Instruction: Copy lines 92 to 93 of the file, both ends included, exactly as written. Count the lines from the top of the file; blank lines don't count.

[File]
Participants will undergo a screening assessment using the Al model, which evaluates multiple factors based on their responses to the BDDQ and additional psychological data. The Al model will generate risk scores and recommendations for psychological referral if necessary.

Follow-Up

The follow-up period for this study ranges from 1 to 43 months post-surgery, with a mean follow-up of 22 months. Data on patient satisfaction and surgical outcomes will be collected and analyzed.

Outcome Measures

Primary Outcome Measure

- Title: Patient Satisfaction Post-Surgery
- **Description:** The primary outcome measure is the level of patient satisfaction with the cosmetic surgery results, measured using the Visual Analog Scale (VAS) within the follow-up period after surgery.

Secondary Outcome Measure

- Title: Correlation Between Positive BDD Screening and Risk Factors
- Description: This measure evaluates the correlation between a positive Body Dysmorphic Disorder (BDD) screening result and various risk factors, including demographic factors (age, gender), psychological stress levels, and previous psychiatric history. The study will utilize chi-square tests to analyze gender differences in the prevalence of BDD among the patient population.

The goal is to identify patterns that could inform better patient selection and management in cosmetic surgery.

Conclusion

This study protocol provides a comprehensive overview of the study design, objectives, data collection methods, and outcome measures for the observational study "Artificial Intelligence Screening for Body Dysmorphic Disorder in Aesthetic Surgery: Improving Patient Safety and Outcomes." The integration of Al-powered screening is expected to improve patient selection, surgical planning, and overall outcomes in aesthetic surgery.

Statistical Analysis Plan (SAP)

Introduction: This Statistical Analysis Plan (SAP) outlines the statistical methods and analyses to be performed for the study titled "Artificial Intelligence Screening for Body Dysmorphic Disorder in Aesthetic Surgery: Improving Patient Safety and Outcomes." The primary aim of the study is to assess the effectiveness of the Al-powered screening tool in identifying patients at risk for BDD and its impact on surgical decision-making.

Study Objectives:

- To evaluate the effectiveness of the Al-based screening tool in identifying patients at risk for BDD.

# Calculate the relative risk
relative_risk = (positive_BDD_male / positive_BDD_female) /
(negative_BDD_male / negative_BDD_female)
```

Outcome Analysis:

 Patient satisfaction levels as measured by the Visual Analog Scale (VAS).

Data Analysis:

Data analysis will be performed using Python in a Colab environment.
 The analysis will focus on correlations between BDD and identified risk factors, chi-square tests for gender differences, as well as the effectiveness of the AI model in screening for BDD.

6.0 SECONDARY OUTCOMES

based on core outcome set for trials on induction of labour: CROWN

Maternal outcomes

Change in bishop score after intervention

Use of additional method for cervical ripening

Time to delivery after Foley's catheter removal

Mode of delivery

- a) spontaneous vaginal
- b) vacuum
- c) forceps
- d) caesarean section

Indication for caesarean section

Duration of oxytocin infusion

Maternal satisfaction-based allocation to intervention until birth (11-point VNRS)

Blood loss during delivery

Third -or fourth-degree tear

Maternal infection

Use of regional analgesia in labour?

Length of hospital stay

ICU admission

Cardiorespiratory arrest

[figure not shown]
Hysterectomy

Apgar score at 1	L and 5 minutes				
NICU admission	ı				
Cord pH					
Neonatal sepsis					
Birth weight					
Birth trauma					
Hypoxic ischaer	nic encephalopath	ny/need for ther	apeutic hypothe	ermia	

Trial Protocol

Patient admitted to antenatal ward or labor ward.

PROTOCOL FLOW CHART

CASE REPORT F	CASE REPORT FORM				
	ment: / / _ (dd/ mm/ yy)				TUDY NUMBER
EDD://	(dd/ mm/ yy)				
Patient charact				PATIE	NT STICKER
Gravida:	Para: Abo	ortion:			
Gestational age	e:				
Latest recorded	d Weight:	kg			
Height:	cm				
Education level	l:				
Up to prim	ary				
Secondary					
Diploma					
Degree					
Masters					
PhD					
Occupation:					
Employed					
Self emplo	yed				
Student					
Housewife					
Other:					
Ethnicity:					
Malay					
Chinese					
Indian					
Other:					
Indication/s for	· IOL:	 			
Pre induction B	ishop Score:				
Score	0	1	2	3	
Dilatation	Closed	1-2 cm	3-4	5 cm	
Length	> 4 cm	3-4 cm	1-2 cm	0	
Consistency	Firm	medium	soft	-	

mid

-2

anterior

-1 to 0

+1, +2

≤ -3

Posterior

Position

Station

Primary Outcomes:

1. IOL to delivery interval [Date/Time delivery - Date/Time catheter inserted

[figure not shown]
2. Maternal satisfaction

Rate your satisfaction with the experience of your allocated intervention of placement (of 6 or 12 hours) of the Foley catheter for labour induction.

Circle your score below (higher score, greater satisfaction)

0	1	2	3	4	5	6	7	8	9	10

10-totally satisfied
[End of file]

mid

-2